Still, the Pentagon analysis concludes, “Despite challenges this fighting season, the ANDSF have proven their willingness to fight and to learn from mistakes during their first year with full responsibility for securing the Afghan people.”
Among recent Taliban incursions:
• The September invasion and capture of Kunduz, a city of 300,000 north of Kabul and a key trade route. The Taliban captured the police and governor’s headquarters. But Afghan special forces reorganized and quickly retook the town. An embarrassment for the government of President Ashraf Ghani but a show of force by the locals with guidance from American special operations forces.
• An attack on the airport in Kandahar, birthplace of the Taliban movement. Afghan security forces eventually repelled the invaders but took heavy losses. It showed again that the Taliban can organize and spring surprise attacks.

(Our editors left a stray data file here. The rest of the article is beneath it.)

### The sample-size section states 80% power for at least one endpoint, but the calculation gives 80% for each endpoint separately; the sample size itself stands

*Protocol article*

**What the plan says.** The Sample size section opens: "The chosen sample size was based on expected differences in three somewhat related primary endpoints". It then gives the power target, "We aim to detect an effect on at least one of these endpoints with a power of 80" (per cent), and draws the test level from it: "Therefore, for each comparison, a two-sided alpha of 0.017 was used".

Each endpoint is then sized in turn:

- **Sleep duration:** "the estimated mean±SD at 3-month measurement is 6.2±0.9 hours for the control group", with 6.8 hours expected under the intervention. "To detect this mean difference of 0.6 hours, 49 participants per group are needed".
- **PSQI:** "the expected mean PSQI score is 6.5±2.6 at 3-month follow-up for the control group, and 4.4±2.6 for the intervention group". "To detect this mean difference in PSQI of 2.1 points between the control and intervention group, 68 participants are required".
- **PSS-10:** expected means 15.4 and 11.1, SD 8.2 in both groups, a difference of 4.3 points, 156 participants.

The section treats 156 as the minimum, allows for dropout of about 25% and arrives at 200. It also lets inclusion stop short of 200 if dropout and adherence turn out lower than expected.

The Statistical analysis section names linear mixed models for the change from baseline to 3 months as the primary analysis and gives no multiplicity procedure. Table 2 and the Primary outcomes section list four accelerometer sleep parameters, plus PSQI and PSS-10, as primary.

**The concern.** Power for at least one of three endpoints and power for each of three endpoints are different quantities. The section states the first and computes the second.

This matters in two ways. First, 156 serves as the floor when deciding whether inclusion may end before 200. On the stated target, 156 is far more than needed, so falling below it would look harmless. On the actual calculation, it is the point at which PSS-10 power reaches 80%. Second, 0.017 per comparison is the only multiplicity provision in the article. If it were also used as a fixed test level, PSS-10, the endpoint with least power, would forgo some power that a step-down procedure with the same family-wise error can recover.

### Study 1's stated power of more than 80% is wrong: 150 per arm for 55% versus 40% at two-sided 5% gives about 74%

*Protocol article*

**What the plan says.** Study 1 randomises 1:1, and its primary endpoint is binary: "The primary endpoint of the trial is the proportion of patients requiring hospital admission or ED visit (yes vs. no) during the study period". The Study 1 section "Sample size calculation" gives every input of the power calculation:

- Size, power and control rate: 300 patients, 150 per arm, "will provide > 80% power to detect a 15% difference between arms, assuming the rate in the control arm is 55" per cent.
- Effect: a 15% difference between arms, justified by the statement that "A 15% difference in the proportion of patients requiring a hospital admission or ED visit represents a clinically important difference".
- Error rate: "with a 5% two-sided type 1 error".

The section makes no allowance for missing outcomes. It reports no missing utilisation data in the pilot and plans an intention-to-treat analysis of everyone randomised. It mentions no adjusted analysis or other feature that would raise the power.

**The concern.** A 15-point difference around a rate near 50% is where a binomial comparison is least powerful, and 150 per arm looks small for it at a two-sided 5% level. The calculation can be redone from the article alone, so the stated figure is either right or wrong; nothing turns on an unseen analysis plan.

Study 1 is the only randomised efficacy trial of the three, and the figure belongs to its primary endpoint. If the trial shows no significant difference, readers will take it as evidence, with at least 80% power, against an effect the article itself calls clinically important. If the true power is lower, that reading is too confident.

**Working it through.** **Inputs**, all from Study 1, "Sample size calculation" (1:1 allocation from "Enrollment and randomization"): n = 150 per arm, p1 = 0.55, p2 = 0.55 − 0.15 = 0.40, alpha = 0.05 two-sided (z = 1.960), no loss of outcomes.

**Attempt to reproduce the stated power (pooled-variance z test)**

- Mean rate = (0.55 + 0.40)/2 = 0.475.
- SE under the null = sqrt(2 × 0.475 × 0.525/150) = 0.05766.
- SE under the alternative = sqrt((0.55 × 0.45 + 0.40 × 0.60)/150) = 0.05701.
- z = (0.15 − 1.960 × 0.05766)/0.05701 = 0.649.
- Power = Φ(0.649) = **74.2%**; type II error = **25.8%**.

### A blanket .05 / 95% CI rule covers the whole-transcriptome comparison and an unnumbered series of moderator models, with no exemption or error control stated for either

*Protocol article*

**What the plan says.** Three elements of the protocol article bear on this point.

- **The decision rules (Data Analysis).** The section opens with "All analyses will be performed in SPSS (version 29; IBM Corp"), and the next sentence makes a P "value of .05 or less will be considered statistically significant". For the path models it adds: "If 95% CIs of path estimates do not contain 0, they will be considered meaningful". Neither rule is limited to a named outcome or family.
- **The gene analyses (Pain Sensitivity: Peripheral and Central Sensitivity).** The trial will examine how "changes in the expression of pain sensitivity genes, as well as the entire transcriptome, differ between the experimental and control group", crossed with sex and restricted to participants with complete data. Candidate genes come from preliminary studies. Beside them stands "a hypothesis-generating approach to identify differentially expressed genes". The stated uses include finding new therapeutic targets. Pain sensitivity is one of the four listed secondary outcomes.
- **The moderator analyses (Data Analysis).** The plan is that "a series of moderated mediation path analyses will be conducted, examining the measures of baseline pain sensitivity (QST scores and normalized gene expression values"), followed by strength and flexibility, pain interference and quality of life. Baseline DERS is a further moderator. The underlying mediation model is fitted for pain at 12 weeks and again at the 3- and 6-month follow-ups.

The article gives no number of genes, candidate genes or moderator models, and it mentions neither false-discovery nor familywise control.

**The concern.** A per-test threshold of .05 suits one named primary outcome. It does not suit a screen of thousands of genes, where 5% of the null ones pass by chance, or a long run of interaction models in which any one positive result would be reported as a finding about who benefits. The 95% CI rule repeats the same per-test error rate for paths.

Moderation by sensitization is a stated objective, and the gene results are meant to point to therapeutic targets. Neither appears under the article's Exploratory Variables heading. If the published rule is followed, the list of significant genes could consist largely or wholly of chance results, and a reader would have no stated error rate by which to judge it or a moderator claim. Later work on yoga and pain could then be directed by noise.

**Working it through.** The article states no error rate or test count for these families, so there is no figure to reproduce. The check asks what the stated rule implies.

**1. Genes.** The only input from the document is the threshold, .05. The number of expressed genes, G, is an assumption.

• The Taliban now control large sections of the Sangrin district, which falls, as does Kandahar, in the all-important Helmand province in southern Afghanistan.
Unlike past battles, there are no U.S. Marines or British combat forces or American air power to fight alongside the Afghans. The NATO command sent about 100 British troops to a military base near the town of Sangrin to advise the defenders who have been pleading with Kabul to send more help.
The Pentagon report points out another bad trend as Afghanistan has become home to a number of terrorist groups, not just the Taliban and al Qaeda. The newest could turn out to be the most ruthless.
The Islamic State, conquerors of land in Iraq and Syria with allies as far away as Nigeria and Libya, have materialized in Nangarhar province and by all accounts is attracting recruits, some of them from the Taliban.
The Pentagon says the Islamic State may one day use Afghanistan as a base to attack the U.S., just like al Qaeda did for the 9/11 attacks.